Large Vessel Occlusion Scales Increase Delivery to Endovascular Centers Without Excessive Harm From Misclassifications
Background and Purpose—Clinical large vessel occlusion (LVO) triage scales were developed to identify and bypass LVO to endovascular centers. However, there are concerns that scale misclassification of patients may cause excessive harm. We studied the settings where misclassifications were likely to occur and the consequences of these misclassifications in a representative stroke population.
Methods—Prospective data were collected from consecutive ambulance-initiated stroke alerts at 2 stroke centers, with patients stratified into typical (LVO with predefined severe syndrome and non-LVO without) or atypical presentations (opposite situations). Five scales (Rapid Arterial Occlusion Evaluation [RACE], Los Angeles Motor Scale [LAMS], Field Assessment Stroke Triage for Emergency Destination [FAST-ED], Prehospital Acute Stroke Severity scale [PASS], and Cincinnati Prehospital Stroke Severity Scale [CPSSS]) were derived from the baseline National Institutes of Health Stroke Scale scored by doctors and analyzed for diagnostic performance compared with imaging.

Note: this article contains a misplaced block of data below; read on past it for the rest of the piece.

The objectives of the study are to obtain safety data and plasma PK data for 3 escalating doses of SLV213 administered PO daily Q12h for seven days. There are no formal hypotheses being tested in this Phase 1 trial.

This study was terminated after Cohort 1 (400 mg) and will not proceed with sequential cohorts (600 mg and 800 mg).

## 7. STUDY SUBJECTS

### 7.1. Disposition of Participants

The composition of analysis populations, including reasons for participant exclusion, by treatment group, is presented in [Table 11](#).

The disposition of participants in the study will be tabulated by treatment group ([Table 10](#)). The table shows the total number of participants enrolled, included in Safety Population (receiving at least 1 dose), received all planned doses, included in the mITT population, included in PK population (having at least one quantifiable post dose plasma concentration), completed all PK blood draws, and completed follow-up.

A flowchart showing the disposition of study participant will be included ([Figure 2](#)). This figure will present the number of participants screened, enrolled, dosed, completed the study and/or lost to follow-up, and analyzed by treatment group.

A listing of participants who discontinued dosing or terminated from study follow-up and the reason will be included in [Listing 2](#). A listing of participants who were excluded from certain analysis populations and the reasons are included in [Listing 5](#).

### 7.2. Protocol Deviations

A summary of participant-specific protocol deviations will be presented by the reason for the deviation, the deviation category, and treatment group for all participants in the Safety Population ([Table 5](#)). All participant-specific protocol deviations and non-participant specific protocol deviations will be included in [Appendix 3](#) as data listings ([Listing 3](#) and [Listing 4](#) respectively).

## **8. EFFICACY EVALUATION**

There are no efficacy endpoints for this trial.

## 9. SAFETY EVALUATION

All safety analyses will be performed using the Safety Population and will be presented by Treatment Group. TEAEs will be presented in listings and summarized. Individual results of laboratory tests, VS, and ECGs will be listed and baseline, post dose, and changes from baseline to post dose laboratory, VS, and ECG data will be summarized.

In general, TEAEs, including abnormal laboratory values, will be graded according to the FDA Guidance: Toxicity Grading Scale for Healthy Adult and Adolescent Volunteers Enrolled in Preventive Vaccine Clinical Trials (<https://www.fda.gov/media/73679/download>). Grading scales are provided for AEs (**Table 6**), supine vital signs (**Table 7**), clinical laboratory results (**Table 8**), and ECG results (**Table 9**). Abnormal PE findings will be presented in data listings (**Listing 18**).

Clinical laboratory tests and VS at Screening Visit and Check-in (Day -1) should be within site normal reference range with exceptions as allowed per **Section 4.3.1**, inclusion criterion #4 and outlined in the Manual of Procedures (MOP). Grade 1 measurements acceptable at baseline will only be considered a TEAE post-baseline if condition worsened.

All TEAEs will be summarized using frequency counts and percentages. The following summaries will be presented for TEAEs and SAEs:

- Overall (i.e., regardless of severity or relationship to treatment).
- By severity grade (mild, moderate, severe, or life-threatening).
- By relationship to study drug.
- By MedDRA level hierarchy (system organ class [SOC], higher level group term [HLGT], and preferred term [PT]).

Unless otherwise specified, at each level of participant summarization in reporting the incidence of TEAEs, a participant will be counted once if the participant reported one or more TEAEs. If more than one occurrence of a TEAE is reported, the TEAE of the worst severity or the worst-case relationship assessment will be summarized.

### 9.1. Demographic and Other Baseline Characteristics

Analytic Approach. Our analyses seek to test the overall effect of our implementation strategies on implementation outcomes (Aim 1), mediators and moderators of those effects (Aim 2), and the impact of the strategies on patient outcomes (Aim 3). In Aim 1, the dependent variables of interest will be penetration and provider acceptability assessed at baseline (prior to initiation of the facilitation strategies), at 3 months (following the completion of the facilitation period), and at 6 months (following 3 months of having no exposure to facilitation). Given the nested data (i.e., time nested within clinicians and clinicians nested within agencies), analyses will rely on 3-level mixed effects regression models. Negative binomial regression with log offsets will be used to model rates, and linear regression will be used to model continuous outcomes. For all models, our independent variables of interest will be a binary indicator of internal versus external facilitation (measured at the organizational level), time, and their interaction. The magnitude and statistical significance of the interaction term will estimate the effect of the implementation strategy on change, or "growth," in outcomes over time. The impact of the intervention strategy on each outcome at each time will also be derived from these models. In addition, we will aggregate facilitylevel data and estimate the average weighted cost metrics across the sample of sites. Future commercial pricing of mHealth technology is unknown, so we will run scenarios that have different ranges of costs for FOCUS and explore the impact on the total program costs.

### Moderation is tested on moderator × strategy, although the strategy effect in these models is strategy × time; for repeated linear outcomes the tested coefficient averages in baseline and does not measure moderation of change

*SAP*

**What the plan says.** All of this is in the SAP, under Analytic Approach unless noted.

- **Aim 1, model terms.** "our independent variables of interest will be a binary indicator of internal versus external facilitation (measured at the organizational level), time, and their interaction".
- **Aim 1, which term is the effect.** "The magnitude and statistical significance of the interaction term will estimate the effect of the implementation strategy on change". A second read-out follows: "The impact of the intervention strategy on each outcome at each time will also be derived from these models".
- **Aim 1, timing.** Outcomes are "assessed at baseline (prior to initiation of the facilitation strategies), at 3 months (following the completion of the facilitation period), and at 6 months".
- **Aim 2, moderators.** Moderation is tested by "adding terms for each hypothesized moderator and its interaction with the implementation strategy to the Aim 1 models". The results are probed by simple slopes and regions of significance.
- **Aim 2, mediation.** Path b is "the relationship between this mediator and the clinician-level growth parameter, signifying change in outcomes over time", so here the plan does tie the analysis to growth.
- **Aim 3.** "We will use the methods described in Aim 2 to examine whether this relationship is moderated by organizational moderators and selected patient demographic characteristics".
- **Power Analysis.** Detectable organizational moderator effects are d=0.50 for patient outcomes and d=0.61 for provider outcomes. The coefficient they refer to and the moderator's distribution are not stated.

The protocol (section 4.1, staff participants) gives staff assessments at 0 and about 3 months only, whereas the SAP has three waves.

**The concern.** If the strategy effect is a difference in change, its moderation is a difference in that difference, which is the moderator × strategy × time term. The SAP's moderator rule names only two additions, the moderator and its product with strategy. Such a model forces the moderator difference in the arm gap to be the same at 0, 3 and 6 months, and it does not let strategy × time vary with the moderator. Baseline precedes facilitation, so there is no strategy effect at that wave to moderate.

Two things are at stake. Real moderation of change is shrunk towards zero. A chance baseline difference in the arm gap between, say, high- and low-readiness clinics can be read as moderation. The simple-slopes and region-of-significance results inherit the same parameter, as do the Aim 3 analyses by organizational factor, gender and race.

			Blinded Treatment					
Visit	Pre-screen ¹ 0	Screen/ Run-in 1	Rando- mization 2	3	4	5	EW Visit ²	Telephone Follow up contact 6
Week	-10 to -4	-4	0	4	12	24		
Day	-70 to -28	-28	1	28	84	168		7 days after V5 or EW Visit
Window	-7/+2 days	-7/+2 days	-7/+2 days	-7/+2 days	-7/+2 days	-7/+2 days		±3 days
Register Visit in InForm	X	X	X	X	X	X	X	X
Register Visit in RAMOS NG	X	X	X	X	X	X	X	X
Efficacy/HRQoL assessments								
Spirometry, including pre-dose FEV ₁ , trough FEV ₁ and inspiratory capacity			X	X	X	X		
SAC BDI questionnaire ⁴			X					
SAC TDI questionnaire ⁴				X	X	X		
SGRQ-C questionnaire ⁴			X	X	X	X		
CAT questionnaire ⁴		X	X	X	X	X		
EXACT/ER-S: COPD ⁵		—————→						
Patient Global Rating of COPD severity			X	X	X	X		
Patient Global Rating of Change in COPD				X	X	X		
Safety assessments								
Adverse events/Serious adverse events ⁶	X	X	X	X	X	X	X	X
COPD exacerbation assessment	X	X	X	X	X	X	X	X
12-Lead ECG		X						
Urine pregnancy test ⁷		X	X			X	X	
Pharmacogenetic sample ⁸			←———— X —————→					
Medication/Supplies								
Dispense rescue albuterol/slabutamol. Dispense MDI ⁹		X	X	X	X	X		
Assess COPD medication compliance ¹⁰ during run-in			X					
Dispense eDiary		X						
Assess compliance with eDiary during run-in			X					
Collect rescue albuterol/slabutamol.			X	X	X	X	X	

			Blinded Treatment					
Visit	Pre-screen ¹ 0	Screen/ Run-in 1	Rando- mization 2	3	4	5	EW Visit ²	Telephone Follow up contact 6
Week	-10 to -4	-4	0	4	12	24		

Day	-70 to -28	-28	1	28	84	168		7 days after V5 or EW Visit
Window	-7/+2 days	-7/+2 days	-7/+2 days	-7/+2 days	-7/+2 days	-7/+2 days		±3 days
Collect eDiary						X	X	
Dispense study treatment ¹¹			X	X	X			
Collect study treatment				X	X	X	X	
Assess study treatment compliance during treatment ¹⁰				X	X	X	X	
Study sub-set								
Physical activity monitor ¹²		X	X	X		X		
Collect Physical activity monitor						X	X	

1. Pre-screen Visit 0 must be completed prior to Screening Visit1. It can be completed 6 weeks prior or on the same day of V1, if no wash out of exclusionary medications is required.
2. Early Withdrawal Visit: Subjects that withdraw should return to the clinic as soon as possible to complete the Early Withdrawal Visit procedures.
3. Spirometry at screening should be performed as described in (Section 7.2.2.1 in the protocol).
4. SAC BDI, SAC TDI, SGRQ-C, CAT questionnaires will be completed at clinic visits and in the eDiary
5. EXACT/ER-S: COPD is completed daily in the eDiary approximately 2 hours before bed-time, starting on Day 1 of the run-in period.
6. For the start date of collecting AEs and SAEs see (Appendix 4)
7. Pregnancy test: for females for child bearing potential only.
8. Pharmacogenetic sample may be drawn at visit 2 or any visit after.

Results—Of a total of 565 patients, atypical presentations occurred in 31 LVO (38% of LVO) and 50 non-LVO cases (10%). Most scales correctly identified >95% of typical presentations but <20% of atypical presentations. Misclassification attributable to atypical presentations would have resulted in 4 M1/internal carotid artery occlusions, with National Institutes of Health Stroke Scale score ≥6 (5% of LVO) being missed and 9 non-LVO infarcts (5%) bypassing the nearest thrombolysis center.
Conclusions—Atypical presentations accounted for the bulk of scale misclassifications, but the majority of these misclassifications were not detrimental, and use of LVO scales would significantly increase timely delivery to endovascular centers, with only a small proportion of non-LVO infarcts bypassing the nearest thrombolysis center. Our findings, however, would require paramedics to score as accurately as doctors, and this translation is made difficult by weaknesses in current scales that need to be addressed before widespread adoption.
- Received November 11, 2016.
- Revision received December 9, 2016.
- Accepted December 12, 2016.
- © 2017 American Heart Association, Inc.